Several ideas for future activities were discussed.
But, as always, our Chair, Kim Bernard, pointed out that those who have ideas for activities must be willing to make them happen by organizing them.
Somehow this still didn't seem to stop the flow of ideas.
Post Lunch Sessions
The afternoon was filled with three hour-long sessions for talks or technical demonstrations. I filled my time with three excellent events:
Lisa Pressman after her presentation. You probably already know her blog.
The Encaustic Studio
Lisa Pressman presented a fascinating selection of images from the studios of 13 artists around the U.S., many of which she was able to visit personally. Those that she did not visit were represented by images that she requested of particular things, for example: favorite tools, view from the studio window, the artist at work, the encaustic workspace in the studio, etc.
And she gave explicit instructions to the artists not to clean their studios. I'm not so sure that everyone complied or else we have some mighty neat people working in encaustic. Anyway, I loved seeing all these images, and Lisa did an excellent job of talking about the work, the way the work developed and is made in the studio and the way that the view from the studio window is so often mirrored in the work itself.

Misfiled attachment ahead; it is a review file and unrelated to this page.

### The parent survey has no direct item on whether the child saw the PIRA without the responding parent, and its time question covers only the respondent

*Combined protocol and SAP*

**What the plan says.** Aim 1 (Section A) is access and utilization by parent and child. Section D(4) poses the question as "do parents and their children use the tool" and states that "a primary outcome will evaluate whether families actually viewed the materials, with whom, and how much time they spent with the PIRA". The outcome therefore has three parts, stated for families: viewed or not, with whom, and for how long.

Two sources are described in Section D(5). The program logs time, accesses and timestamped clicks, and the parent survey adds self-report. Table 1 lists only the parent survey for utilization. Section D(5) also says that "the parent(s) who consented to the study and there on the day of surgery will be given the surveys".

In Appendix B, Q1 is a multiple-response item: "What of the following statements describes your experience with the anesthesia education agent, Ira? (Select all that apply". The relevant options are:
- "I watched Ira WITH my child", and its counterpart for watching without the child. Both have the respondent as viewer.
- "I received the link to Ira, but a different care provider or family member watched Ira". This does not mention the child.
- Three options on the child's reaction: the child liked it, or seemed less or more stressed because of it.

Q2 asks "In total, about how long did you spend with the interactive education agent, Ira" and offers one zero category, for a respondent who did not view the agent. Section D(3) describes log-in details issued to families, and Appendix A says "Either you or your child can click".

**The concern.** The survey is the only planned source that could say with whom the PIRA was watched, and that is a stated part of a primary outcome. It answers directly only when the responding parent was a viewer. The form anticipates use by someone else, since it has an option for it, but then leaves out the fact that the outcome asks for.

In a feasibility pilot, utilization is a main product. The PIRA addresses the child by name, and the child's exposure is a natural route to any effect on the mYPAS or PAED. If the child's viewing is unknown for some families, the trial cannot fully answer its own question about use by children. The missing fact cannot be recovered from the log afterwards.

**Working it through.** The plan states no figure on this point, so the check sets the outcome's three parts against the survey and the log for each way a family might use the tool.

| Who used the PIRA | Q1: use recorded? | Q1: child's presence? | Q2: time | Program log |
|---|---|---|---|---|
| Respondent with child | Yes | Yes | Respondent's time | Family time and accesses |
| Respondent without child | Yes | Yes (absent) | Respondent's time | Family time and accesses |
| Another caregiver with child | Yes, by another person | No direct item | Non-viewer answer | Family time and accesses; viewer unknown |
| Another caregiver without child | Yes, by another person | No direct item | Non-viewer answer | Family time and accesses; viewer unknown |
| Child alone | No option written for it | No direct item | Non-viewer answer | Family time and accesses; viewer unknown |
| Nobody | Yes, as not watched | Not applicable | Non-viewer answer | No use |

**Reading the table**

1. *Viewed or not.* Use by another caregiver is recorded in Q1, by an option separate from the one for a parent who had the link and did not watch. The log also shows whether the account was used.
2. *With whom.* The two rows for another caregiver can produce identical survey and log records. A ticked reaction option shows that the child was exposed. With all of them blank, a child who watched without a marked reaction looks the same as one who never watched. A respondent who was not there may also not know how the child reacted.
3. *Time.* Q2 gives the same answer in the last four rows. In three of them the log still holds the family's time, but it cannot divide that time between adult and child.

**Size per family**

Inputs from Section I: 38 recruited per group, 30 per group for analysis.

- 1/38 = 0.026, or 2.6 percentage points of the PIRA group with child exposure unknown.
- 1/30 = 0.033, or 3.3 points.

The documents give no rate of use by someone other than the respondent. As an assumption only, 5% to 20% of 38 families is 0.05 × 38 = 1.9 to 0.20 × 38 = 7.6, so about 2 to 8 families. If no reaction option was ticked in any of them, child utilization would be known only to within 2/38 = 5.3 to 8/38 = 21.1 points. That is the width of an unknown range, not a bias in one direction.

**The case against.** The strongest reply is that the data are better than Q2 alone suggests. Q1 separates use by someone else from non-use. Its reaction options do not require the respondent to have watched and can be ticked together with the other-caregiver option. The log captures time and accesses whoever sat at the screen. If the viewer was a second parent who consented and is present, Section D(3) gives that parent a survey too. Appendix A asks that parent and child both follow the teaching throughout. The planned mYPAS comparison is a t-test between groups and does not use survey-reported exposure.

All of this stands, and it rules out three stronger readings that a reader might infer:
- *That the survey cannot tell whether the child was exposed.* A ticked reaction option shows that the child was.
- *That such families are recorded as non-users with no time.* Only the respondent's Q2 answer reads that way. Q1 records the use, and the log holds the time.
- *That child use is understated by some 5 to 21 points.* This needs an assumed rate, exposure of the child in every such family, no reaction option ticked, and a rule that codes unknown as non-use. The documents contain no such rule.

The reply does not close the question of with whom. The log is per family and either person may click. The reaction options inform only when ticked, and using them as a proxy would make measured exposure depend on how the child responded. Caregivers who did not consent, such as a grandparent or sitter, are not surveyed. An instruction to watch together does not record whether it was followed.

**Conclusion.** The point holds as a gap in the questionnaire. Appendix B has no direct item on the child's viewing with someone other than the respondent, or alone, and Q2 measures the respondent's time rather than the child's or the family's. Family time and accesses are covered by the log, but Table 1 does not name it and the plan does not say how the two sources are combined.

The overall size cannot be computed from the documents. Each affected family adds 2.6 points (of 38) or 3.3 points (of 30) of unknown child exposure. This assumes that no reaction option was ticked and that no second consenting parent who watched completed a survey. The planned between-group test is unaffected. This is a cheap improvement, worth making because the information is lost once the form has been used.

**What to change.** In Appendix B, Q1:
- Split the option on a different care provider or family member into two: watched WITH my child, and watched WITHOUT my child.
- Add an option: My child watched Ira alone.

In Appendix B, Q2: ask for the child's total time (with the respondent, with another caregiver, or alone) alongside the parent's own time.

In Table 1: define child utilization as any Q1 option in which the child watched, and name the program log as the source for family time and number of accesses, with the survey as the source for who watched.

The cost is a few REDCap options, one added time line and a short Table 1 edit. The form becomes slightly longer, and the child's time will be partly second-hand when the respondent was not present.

Next I opted for a demonstration by Pamela Blum of Encaustic on 3D Supports. I thought that this would be mostly about how wax is applied, but instead Pamela actually showed us how to build dimensional forms from wire mesh wrapped with plaster bandage strips and then covered with a plaster-like papier mache material. She did a great job of describing (and showing us) the various meshes available and their properties and ease of use. Wrapping the mesh armature and then coating it with Sculptamold was also well demonstrated. When Pamela arrived in the process at the stage where paint was applied to the now dry and smoothed form, she discussed the way that transparent versus opaque encaustic would coat the form and how pigment in the encaustic would rise or sink depending on its composition.